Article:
Monday, 17 June 2013

Jazz Enlightenment, Approximate Classics and Psychedelic Suites

I’ve begun recently to tentatively tweet on behalf of the Oxfam Music and Art shop in Exeter, alongside its manager, Jane. I’m highlighting some of the more notable items that come our way, whether they be classics, sought-after rarities, intriguing oddities, or just have nice covers which I can take a picture of and post. And, let’s face it, some of them are simply things which attract my attention because they’re part of my personal canon – I just like them.

Such is certainly the case with John Mclaughlin’s My Goals Beyond and Jefferson Airplane’s After Bathing At Baxters, both of which are long-term favourites of mine. Mclaughlin’s 1970 LP turned down the electric riffing he’d unleashed on his 1969 sessions with Miles Davis (notably for the Bitches Brew LP), in the Lifetime power trio with Tony Williams, Larry Young (with Cream bassist Jack Bruce joining for the follow up) and on his debut as bandleader, Devotion (with its timelocked Ira Cohen mylar-mirror photo and enthusiastically phased Alan Douglas production). My Goals Beyond picks up from delicate, contemplative acoustic track at the end of Extrapolation album (which otherwise is more reflective of the British free jazz scene at the time), Bill Evans’ lovely Peace Piece, whose mood of stillness Mclaughlin translates perfectly to the guitar. A number of short solo acoustic guitar numbers (with some overdubbing) take up the second side of My Goals Beyond, including versions of Bill Evans’ Blue In Green, his contribution to Miles Davis’ perennial favourite Kind of Blue, and Charles Mingus’ elegiac Goodbye Pork-Pie Hat. The first side is taken up by two loose and lengthy group improvisations, Peace One and Two, which unfurl around steadily circling bass lines and humming tambura drones.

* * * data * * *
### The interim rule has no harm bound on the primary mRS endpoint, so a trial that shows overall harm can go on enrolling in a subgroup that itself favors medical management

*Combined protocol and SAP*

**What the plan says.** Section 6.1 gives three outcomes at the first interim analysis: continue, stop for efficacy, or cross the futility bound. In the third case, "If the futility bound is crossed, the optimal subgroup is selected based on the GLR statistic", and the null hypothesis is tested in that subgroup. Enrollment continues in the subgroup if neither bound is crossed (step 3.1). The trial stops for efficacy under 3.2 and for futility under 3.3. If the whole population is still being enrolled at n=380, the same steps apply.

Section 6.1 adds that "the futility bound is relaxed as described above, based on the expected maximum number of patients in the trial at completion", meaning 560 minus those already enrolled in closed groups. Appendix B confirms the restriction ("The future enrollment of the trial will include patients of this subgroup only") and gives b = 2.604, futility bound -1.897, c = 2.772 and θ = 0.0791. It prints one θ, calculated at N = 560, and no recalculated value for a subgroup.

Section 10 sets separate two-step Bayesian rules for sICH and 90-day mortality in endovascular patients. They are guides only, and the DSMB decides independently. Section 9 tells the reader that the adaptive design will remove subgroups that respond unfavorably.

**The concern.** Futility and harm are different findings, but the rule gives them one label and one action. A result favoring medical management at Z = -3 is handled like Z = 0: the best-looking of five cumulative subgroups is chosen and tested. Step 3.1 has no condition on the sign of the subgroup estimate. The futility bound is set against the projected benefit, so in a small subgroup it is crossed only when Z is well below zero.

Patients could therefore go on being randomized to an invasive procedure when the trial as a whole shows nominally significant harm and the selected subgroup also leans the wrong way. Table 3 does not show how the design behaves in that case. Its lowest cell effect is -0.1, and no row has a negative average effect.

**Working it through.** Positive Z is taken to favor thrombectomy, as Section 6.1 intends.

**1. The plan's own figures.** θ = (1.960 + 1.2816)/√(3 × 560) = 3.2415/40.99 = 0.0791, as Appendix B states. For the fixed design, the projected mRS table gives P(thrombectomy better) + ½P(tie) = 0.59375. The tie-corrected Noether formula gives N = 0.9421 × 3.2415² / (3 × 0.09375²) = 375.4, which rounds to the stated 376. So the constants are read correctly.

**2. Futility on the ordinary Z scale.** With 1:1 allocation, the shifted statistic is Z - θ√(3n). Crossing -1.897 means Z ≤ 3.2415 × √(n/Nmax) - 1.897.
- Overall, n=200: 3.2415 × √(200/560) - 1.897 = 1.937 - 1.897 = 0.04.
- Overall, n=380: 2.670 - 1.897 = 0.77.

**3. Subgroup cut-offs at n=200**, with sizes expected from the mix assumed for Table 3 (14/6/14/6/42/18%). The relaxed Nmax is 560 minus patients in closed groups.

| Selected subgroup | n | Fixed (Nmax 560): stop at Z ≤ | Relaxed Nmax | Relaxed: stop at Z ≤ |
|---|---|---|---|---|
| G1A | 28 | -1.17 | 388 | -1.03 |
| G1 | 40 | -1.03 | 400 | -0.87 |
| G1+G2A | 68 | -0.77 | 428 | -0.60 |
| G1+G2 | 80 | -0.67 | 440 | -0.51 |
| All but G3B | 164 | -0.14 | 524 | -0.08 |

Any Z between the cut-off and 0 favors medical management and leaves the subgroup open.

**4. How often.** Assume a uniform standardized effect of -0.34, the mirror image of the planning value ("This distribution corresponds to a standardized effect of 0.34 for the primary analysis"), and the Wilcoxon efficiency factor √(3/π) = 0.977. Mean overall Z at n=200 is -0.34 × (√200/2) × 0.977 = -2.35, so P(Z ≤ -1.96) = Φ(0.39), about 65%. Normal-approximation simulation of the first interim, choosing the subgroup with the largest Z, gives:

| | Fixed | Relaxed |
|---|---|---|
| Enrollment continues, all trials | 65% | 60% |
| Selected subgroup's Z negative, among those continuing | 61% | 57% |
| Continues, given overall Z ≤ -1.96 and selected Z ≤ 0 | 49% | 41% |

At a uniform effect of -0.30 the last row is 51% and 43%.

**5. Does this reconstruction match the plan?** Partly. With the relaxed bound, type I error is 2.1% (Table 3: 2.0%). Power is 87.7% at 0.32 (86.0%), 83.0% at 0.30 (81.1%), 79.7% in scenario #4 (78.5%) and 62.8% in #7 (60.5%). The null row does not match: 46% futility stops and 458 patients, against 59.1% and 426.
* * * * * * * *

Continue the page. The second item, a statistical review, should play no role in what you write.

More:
Many of the musicians involved were associated with Miles Davis’ late 60s bands, or would go on to play with him in the early 70s. Mclaughlin himself had stumbled into playing with Davis on the In A Silent Way sessions almost as soon as he’d set foot in New York, and percussionist Airto Moreira and drummer Billy Cobham turned up on the Bitches Brew sessions, even if their efforts didn’t surface on the album as originally released (of course, every note Miles and his cohorts ever breathed, hit or plucked has now been issued in some form or another). Cobham went on to provide the swinging, jabbing percussion on Miles’ tribute to boxer Jack Johnson, whilst Moreira can be seen in the film of the Isle of Wight festival performance, in which free interpretations of the Bitches Brew material were aired before a slightly bewildered audience waiting to hear The Doors and The Who. Badal Roy, playing tabla, provided the rhythmic template for the Indian influenced linear improvisations, allowing them to soar free from set harmonic patterns. Dave Liebman’s lyrical, Coltraneish soprano sax and Jerry Goodman’s singing violin rise together into the wide blue yonder like twin larks ascending. Goodman, originally from jazz-flavoured psych-rock band The Flock, would play alongside Mclaughlin again when he plugged in and launched his spiritual explorations with full, twin-necked force in the Mahavishnu Orchestra. Both Liebman and Roy would go on to join Miles for his On The Corner album, whose world fusions may well have been influenced by Mclaughlin’s pioneering ventures. Bassist Charlie Haden also launched explorations outside of the usual jazz borders (and well beyond his Midwestern origins), having initially expanded the music’s boundaries with Ornette Coleman. He would play with Alice Coltrane and Don Cherry in the 70s, both of whom introduced significant world music elements into their sound (occasionally to such an extent that the question might be asked ‘is this any longer jazz’?), and his own commitment to progressive international politics led him to record arrangements of the African National Congress anthem and Spanish Civil War and anarchist songs with his Liberation Music Orchestra. Haden is a great lover of the jazz tradition too, however, as displayed in his Quartet West LPs, one of which we also have on the shelves (unless someone nabbed it over the weekend). Appropriately enough, this 1980s reissue is pressed on clear vinyl, so that Mclaughlin’s far-off goals can be dimly made out through its groove-frosted disc (like a thin sheet of ice lifted from a small pond).